Genetics and proteomics, the latter being employed to find specific diagnostic biomarkers of disease, will likely play a bigger role in the diagnostics, classification, and prevention of IBD. Two Canadian-led studies, the GEM and GEMINI projects, which are based at Toronto’s Mount Sinai hospital and the University of Toronto, aim to identify the environmental, microbial, and genetic factors that influence disease acquisition. The GEM project tracks CD diagnosis in individuals with first-degree relatives who have CD, whereas the GEMINI project focuses on newcomers to Canada from countries with lower incidence in CD. (More information on the GEMINI project can be found in page 10 of this issue of IMMpress.)
Not to be confused with IBD: Irritable Bowel Syndrome
The first description of gastrointestinal symptoms with no obvious underlying cause was noted 200 years ago; this is now widely known as irritable bowel syndrome (IBS). Population-wide studies have indicated that up to 10% of people worldwide display symptoms of IBS, with prevalence being highest in South America at 20% and lowest in South-East Asia at 7%. Women and young people are more likely to be affected. This widespread prevalence and the socioeconomic impact of this disease beg for a better understanding of IBS. Key findings in recent decades have hinted at various underlying pathologies that may be driving IBS, disproving an early hypothesis that IBS is largely psychosomatic due to a lack of identifiable pathology.
Currently, IBS is diagnosed based on characteristic symptoms (pain, changes in bowel habits, stool consistency, and bloating) and then further classified into four categories according to the patient’s bowel habits. While this method has been useful in finding ways to treat the symptoms, it does little in furthering our understanding of IBS. In particular, it does not address the diseases that may be underlying IBS. IBS can occur in isolation, after a gastrointestinal infection, or with psychological disorders, but also less commonly as a comorbidity alongside other gastrointestinal disorders like inflammatory bowel disease (IBD). Childhood trauma has been found to increase risk of IBS, but the long-standing approach of considering IBS a result of psychological disease is not fully accepted anymore, as several IBS patients only develop mood disorders after onset of IBS.
Some identified underlying pathologies include changes in peristalsis, intestinal permeability, immune activation, inflammation, bile acid malabsorption, serotonin metabolism, and possible decreased diversity of the microbiota. Inflammatory cytokines released by gut innate immune cells, mast cells and dendritic cells act on the enteric nervous system, which affects neuromuscular function resulting in constipation or diarrhea, as well as signalling leading to sensation of pain. Genetic changes have been difficult to identify. In 2014, the first GWAS was performed to find underlying genetic risk factors of IBS. Potential risk-contributing variants were identified, and the study also showed nominal significance of genetic risk factors previously found in smaller patient cohorts. However, the underlying disease variability and lack of large disease cohorts has made it difficult to clearly identify significant genetic contributions.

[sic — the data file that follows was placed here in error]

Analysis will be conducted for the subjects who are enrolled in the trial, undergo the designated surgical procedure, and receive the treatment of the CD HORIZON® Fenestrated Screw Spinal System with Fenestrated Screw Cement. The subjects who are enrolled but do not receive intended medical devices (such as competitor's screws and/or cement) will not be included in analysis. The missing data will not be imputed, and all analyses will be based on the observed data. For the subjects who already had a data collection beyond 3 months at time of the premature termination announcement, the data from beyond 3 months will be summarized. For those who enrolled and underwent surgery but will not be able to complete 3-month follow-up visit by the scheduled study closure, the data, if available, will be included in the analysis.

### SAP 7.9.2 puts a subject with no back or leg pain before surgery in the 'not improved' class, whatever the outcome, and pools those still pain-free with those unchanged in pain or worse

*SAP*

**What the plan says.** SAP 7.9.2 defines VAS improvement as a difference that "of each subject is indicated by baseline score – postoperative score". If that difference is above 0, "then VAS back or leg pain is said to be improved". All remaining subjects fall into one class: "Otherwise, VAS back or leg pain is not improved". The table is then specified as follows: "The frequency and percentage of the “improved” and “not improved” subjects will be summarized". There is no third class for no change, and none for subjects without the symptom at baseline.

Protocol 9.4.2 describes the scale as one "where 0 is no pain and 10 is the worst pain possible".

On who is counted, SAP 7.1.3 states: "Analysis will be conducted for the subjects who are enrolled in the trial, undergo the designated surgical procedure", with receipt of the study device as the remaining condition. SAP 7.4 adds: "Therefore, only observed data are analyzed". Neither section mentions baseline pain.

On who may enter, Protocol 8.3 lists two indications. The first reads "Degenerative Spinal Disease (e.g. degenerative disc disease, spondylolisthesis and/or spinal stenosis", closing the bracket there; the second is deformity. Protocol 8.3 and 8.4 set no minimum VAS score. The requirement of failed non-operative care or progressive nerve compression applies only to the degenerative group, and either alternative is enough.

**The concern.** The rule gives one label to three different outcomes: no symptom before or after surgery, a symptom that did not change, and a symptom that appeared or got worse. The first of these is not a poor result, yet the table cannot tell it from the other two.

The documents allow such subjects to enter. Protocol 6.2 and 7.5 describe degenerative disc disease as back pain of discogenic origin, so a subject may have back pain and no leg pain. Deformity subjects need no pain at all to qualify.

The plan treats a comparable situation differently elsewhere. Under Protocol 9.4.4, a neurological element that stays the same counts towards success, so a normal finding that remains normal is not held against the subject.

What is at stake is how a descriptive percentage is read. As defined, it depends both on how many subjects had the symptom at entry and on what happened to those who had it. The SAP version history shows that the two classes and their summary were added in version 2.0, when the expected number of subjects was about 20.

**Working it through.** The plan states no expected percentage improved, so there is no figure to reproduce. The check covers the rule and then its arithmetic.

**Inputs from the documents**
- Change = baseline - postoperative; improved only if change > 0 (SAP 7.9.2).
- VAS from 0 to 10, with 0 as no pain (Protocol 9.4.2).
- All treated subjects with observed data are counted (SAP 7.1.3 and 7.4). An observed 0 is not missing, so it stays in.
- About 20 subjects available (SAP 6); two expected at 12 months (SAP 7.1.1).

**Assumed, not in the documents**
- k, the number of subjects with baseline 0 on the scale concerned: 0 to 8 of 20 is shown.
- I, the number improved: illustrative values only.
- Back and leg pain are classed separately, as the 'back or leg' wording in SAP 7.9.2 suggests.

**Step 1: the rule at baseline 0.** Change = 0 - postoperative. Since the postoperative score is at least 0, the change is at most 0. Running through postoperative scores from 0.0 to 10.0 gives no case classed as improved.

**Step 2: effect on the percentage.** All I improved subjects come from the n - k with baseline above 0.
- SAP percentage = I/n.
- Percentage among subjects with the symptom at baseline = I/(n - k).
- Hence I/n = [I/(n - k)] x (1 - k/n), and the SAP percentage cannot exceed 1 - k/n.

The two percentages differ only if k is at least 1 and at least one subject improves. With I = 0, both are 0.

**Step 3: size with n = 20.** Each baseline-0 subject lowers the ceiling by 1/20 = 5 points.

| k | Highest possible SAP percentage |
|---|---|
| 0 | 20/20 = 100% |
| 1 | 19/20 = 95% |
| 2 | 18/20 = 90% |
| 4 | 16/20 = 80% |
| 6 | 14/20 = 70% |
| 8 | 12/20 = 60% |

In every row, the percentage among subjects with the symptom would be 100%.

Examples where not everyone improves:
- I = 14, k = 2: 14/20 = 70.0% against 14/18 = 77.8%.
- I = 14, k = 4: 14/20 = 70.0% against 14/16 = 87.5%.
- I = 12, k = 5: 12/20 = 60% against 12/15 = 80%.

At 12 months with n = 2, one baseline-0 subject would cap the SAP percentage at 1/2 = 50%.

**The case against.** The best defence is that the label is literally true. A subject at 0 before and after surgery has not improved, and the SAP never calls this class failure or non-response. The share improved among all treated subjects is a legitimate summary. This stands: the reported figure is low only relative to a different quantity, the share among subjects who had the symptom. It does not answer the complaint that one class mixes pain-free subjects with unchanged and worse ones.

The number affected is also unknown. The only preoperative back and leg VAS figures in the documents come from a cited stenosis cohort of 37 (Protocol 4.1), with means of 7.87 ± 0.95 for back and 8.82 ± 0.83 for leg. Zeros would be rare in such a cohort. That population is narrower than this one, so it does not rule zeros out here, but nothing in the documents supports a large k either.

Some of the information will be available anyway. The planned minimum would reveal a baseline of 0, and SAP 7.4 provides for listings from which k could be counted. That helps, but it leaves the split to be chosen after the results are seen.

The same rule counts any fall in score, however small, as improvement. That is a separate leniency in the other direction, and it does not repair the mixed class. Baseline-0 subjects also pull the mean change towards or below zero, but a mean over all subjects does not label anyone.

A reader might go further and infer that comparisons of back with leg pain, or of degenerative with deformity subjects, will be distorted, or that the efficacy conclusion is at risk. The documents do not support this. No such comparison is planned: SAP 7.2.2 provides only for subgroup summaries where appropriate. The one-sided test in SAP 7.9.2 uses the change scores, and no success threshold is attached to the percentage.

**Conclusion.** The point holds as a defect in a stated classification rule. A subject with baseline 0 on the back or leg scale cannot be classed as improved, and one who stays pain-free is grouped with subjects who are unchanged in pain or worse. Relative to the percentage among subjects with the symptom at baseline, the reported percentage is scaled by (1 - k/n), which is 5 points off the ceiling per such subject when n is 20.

Given that research has only recently begun to identify potential pathological causes of IBS, it shouldn’t come as a surprise that treatment options are largely symptoms-based and imperfect. First steps include dietary changes; a subset of IBS patients have non-coeliac gluten sensitivity, while others have symptoms exacerbated by fermentable oligo-, di-, mono-saccharides and polyols (FODMAPs) found in legumes, stone fruits, lactose-containing foods, and artificial sweeteners. Increased intake of soluble fibre has also been recommended for IBS patients. Medical therapies target abnormal gastrointestinal mobility, fluid secretion, constipation, and diarrheal symptoms. Anti-depressants or psychotherapy are also used to address both psychological symptoms and management of IBS-related symptoms. Although anti-depressants can also target intestinal transit time and symptoms of pain while addressing psychological symptoms, the benefit of psychotherapy on IBS is not well understood, and studies looking at cognitive-behavioural and hypno-therapy likely overestimated their respective effects.
While research has greatly increased our understanding of IBD and IBS, resulting in better diagnostics, treatments, and outcomes for patients, many people still suffer, and we lack knowledge in both curative and preventative measures. Will it be possible for researchers with 21st century tools to curtail the rising incidence of IBD, or is this the price we pay for living in our modern society?